The weight of my words lives on like bait and lure in deceptively choppy waters 
with a strong undercurrent. Go ahead. Float. Seeking a home base, safe land, in a sea 
that never calms. My words now a weapon, sharper than any before used, 
with finely seared edges and teeth that bite. Piranhas tear my younger flesh and chew 
my words at every meal, meeting, and moment. Go ahead. Pierce.
I lie before you. Empty. Broken. Alone.

Jen Schneider is an educator, attorney, and writer. She lives, writes, and works in small spaces throughout Philadelphia. Her work appears in The Popular Culture Studies Journal, unstamatic, Zingara Poetry Review, Streetlight Magazine, Chaleur Magazine, LSE Review of Books, and other literary and scholarly journals.

Sunday, February 16, 2020


by Linda Stryker

Santa Anita Park in Arcadia said a horse died “suddenly” over the weekend on its training track, making it the sixth fatality this year. The 6-year-old named Double Touch died on Saturday, according to the racetrack. The exact cause of the horse’s death was unknown and results from a necropsy were pending, officials said. —KTLA, February 11, 2020. File photo, above, of Double Touch provided by Zoe Metz Photography to Horse Racing Nation.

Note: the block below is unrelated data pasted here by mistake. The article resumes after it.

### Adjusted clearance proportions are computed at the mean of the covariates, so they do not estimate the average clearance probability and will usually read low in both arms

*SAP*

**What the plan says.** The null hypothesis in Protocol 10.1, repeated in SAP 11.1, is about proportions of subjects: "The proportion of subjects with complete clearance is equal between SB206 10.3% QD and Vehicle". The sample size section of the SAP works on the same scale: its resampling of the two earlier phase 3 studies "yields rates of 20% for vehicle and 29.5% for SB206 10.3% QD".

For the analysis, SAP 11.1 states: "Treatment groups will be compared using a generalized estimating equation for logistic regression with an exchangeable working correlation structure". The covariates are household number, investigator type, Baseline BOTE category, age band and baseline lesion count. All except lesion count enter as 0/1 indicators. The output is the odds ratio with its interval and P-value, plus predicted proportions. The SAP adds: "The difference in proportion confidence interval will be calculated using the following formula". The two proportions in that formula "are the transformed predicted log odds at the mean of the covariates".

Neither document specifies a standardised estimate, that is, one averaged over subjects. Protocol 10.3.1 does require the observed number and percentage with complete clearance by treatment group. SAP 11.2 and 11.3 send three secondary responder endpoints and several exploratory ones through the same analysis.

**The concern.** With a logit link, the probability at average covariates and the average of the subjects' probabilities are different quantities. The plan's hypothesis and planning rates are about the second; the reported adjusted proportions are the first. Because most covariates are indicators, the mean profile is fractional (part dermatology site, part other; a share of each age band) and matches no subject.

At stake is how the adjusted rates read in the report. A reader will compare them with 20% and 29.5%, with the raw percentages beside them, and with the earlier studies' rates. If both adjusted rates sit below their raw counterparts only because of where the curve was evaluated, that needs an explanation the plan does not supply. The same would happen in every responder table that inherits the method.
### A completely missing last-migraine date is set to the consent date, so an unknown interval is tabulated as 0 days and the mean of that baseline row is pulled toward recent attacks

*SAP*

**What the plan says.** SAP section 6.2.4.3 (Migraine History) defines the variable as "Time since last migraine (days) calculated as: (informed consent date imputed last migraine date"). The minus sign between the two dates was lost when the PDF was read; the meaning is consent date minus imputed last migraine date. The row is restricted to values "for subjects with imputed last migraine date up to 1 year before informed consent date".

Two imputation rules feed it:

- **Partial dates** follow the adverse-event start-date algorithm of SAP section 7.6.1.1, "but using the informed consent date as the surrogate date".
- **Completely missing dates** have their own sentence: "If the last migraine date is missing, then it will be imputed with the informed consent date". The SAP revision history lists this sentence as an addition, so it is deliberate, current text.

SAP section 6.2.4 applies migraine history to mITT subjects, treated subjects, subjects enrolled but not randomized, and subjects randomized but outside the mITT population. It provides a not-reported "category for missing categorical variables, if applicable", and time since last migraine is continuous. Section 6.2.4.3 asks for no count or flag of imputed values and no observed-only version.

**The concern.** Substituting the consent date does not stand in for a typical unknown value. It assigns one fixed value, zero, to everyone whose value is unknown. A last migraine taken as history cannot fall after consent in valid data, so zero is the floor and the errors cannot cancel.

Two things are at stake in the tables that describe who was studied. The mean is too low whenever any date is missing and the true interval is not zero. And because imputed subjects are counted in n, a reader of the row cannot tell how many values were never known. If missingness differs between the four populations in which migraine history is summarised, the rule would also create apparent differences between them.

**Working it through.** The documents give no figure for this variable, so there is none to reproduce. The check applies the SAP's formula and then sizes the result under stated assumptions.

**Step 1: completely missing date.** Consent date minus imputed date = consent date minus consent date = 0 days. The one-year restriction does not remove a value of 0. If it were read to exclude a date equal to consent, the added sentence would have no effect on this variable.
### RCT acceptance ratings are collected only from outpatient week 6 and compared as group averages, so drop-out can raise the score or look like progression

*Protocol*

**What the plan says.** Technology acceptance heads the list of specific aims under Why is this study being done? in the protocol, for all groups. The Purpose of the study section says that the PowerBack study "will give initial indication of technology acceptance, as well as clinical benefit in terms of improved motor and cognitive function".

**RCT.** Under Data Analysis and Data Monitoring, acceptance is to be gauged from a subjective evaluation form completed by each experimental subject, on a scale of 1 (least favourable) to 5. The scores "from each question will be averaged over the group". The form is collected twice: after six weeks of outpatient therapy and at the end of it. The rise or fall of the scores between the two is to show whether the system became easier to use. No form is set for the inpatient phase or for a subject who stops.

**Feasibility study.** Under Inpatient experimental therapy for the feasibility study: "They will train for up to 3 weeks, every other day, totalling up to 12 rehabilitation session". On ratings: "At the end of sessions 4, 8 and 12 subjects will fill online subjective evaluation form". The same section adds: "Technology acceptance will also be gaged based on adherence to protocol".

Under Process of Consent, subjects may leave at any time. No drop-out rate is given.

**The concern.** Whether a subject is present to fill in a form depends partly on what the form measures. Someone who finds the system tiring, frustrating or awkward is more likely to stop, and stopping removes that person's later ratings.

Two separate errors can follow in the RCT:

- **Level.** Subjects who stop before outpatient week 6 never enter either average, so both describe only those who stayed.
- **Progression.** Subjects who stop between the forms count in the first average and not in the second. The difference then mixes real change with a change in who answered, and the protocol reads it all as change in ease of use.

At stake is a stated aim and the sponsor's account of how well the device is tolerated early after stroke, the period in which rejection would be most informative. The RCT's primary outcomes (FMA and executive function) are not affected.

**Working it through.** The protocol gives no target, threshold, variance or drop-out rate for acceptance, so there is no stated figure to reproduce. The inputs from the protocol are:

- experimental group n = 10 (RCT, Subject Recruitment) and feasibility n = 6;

Amazing     euphoria
all over my face

I am fifteen
driving a car

My Dad teaches me
the brake     the gears

how to stop     how to turn
how to make hand signals

at the Track parking lot
now empty of cars

My Mom had taken me there
to watch the whirlwind races

charging horses     jockeys
whipping       hounding

Weeks later       near home
I drove toward a paper bag

Don’t run over it     Dad said